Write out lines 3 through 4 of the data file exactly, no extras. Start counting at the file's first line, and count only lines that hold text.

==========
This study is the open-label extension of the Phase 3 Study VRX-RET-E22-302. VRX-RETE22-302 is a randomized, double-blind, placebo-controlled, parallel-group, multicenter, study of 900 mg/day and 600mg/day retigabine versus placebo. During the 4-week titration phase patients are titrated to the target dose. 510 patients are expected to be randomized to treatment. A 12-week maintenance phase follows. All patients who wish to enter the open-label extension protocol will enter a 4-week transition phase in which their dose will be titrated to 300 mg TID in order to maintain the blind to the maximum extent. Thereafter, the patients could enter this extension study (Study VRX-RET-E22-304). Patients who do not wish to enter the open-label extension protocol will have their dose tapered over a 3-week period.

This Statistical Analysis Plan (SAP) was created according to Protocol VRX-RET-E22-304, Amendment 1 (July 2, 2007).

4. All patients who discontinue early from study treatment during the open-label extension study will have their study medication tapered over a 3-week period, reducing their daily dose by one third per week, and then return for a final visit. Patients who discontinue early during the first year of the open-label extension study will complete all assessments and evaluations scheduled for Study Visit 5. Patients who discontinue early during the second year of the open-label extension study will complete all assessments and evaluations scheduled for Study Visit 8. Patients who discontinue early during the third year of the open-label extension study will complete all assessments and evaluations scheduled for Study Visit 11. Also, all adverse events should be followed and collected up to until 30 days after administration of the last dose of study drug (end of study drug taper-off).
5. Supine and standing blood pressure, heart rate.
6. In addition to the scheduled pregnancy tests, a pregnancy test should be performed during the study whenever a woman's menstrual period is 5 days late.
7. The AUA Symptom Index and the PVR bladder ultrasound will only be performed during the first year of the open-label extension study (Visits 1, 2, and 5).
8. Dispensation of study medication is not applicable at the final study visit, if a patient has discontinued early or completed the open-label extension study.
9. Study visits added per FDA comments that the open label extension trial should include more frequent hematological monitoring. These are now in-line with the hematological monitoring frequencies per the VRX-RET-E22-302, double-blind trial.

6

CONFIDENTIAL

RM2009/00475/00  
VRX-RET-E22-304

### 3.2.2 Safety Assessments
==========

4. All patients who discontinue early from study treatment during the open-label extension study will have their study medication tapered over a 3-week period, reducing their daily dose by one third per week, and then return for a final visit. Patients who discontinue early during the first year of the open-label extension study will complete all assessments and evaluations scheduled for Study Visit 5. Patients who discontinue early during the second year of the open-label extension study will complete all assessments and evaluations scheduled for Study Visit 8. Patients who discontinue early during the third year of the open-label extension study will complete all assessments and evaluations scheduled for Study Visit 11. Also, all adverse events should be followed and collected up to until 30 days after administration of the last dose of study drug (end of study drug taper-off).
5. Supine and standing blood pressure, heart rate.